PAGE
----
pollution impose a substantial burden on
public health.
To offer a more comprehensive per-
spective on air pollution, this year’s State
of Global Air 2018 provides additional
data on:

• Household air pollution — global,

regional, and country-level estimates
of the proportion of populations
exposed to household air pollution
and of the public health burden
Explore the rankings further at the IHME/GBD Compare site. attributable to these exposures, and

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• T otal air pollution — global, regional, and country-level actions necessary to reduce emissions and ultimately public health
estimates of the total public health burden attributable to burden from air pollution.
ambient air pollution (PM2.5 and ozone) and to household air The State of Global Air website offers interactive features to ex-
pollution. plore and compare visually ambient, household, and total air pollu-
tion levels and their health impacts in individual countries and at the
This year’s report also adds a discussion on the identification of
regional level around the world.
the major sources of air pollution, focusing on recent work in both
India and China, and the implications these sources have for the

Defining Ambient Air Pollution increases in mortality from respiratory dis-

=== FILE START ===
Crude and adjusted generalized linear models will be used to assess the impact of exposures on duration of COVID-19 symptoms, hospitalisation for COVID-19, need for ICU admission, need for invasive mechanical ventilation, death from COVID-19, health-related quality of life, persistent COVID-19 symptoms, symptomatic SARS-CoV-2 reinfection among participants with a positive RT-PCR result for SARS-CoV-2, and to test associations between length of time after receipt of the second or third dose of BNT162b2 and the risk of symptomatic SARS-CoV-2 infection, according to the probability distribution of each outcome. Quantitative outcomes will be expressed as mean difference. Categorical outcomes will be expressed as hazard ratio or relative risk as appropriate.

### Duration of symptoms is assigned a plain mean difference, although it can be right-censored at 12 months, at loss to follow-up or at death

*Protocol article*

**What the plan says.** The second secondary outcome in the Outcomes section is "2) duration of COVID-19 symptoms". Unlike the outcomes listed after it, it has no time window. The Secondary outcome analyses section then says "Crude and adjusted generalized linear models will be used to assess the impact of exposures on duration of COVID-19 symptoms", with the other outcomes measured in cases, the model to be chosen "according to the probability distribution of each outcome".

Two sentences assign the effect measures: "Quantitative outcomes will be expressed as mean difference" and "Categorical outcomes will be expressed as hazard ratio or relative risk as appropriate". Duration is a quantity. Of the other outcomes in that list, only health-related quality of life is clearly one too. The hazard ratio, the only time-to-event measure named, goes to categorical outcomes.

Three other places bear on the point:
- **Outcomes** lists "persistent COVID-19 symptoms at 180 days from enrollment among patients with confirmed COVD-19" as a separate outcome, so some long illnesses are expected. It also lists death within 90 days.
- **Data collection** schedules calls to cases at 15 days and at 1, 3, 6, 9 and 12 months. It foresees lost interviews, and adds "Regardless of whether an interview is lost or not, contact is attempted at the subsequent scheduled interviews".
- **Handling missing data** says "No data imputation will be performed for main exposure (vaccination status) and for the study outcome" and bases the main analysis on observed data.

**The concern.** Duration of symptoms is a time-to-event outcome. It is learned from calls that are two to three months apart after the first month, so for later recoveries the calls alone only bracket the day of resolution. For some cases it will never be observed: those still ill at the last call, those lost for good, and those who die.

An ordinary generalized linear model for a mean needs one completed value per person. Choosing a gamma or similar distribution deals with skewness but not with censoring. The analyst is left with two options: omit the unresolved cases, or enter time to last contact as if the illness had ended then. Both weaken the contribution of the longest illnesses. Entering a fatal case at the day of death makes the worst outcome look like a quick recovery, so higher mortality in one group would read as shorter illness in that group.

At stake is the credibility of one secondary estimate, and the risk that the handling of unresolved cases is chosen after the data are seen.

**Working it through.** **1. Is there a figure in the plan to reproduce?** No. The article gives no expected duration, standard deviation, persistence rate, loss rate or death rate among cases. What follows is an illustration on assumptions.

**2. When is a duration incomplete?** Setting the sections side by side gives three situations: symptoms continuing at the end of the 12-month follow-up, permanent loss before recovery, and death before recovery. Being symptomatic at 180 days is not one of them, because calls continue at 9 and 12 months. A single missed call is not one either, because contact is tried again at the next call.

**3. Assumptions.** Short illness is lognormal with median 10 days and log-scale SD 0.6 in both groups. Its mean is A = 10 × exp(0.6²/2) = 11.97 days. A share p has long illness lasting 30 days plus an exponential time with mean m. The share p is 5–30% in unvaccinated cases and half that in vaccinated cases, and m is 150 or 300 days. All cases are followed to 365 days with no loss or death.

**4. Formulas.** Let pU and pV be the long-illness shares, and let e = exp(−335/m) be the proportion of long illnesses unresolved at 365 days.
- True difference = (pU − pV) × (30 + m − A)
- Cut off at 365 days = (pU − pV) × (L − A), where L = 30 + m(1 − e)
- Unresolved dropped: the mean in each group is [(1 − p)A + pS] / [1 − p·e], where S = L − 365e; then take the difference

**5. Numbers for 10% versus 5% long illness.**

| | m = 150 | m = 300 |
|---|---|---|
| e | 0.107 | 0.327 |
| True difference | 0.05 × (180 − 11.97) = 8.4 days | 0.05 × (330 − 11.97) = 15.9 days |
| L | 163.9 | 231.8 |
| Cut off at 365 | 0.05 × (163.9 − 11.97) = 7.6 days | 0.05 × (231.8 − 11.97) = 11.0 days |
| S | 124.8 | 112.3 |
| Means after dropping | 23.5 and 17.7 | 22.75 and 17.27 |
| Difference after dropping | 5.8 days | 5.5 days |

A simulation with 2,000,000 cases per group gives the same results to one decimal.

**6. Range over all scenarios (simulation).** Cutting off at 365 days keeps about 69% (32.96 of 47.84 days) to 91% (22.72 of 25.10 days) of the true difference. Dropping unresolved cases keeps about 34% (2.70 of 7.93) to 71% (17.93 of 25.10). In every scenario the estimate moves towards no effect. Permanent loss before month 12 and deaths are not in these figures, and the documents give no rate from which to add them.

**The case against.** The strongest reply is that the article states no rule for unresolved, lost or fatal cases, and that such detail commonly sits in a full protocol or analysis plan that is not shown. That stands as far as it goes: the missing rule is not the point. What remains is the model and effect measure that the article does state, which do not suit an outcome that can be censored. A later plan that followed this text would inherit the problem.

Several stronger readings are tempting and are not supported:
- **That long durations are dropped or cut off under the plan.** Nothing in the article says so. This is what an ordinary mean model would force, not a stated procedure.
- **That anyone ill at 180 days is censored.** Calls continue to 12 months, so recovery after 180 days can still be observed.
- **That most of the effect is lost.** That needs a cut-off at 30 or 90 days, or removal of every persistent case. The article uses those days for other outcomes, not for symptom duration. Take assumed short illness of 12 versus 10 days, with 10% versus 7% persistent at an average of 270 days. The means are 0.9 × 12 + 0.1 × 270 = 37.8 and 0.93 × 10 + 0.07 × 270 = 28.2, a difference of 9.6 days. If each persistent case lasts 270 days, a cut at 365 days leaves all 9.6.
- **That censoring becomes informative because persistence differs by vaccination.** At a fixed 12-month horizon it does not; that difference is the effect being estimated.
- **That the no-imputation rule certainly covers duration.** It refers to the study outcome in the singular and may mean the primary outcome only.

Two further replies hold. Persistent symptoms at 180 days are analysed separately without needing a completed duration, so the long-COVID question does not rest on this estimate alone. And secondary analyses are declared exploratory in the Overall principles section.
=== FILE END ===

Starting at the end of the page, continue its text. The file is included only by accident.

ease. When describing exposures to ozone,
including in the many rapidly developing
urban areas of low- and middle-income
Air pollution is a complex mixture of gases scientists focus on seasonal, rather than countries and in the large rural and suburban
and particles whose sources and composition annual, average concentrations because areas that lack any air quality monitoring
vary spatially and temporally. While hundreds ozone levels are higher in the warm season stations. For these areas, scientists rely
of different chemical compounds can be mea- in the mid-latitudes where most epidemio- on air quality observations from satellites,
sured in air, governments typically measure logical studies have been conducted. Ozone combined with information from global
only a small subset of gases and particles exposure is measured in parts per billion chemical transport models and available
as indicators of the different types of air (ppb). Exposure to each pollutant is repre- ground measurements, to estimate global
pollution and the different types of major sented by population-weighted averages, annual average exposure to PM2.5 system-